Today, yesterday, years ago…

I had a voice, a strong female, estrogen filled to the brim,

Overflowing voice–

But a leather-bound 1611 KJV slapped hard till

I couldn’t speak above a whisper then

Silence. Voiceless and adrift

In testosterone oceans

Of those who tried speaking for me

But couldn’t.

Then, a man in a black suit, teary eyed

Stood waiting for me down the narrow aisle

Between pews and stained glass

With eyes watching, hearts joined.

He awoke my voice, my strong female,

Estrogen filled to the brim voice,

From its Silence

So we two could talk





Our lives fold up like a Swiss Army knife.


We cut and twist and open

Working side by side

Different and same

In one plastic red case.


We’re just a bunch of tools.


We’re one.




We slip into the night

Day weary, work slogged

Bodies grasping for rest.

There below the picture windows,

Dishes piled high from supper,

Shut the door, ignore the unwashed sock tower

Dangerously close to toppling over.

Slip off towards living room and sofa

To weave our mundaneness

Into stories and dreams and lives.

Half sunk into cushions,

We mingle parts of ourselves into every word

Until we can’t recognize our separate tales–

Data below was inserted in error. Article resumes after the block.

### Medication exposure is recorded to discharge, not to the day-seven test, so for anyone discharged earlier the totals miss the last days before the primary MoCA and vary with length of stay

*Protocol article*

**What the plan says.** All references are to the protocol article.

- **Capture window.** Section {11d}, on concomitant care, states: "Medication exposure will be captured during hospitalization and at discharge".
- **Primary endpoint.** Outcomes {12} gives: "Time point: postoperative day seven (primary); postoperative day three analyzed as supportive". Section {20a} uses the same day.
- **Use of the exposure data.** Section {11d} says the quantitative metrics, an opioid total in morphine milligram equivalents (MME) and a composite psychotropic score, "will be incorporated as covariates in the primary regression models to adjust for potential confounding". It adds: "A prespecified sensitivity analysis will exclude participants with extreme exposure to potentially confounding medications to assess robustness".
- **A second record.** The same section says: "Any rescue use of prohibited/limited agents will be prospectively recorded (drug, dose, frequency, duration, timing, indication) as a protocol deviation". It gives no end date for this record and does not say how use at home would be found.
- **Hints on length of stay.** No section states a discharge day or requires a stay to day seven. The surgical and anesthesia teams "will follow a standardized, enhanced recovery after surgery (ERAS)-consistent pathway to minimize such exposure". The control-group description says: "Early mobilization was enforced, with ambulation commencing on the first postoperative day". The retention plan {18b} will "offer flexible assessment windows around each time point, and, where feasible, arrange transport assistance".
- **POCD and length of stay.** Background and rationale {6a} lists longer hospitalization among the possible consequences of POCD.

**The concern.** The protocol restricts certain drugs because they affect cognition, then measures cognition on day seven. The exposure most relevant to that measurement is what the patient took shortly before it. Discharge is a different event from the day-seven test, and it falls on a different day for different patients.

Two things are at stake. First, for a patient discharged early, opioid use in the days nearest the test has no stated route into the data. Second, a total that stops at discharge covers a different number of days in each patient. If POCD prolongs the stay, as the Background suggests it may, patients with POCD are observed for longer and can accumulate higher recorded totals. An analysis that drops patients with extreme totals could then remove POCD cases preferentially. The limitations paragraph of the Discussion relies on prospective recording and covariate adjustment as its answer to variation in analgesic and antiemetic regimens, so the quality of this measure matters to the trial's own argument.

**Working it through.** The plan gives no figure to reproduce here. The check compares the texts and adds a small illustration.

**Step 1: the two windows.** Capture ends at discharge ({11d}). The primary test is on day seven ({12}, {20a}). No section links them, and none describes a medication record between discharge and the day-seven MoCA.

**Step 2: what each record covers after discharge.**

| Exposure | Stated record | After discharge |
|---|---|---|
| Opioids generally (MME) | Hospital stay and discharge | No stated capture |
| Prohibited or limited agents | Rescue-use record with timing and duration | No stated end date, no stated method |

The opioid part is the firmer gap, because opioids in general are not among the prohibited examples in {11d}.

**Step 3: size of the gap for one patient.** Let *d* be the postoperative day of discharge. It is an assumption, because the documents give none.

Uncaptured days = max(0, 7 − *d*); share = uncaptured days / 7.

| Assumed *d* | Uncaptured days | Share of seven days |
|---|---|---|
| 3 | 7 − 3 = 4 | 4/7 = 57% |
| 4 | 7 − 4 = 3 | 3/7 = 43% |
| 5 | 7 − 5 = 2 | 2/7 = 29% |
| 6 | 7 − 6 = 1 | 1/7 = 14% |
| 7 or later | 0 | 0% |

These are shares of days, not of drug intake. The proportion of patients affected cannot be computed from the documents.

Our story so intertwined into a unified plot

Pushing us toward forever.

But isn’t this how marriage works–

Two become one, equals and friends,

Spinning our stories from

You and me into us and we?


Today’s post is in celebration of Mutuality Week 2012 hosted by blogger and friend Rachel Held Evans. We are writing about how we egalitarians do this marriage thing, this equality thing, this mutuality thing. As a poet-writer, I bring my offering as poetry. Go and read several of the amazing posts, link up with the syncroblog, and follow the hashtag #Mutuality2012.

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12 thoughts on “Together

  1. I just don’t get tired of reading your poetry.

    “Spinning our stories from
    You and me into us and we?”
    Yes, yes, yes. This is what I want. Absolutely gorgeous, my friend.

    1. Marriage is such a hard subject for poetry. There is plenty of poetry for romantic love, but I would love more poetry about married love. So glad you enjoyed these today.

  2. These are just lovely, Sarah. Thanks so much. Here from Alise’s Sunday list and I’m sticking around, too.

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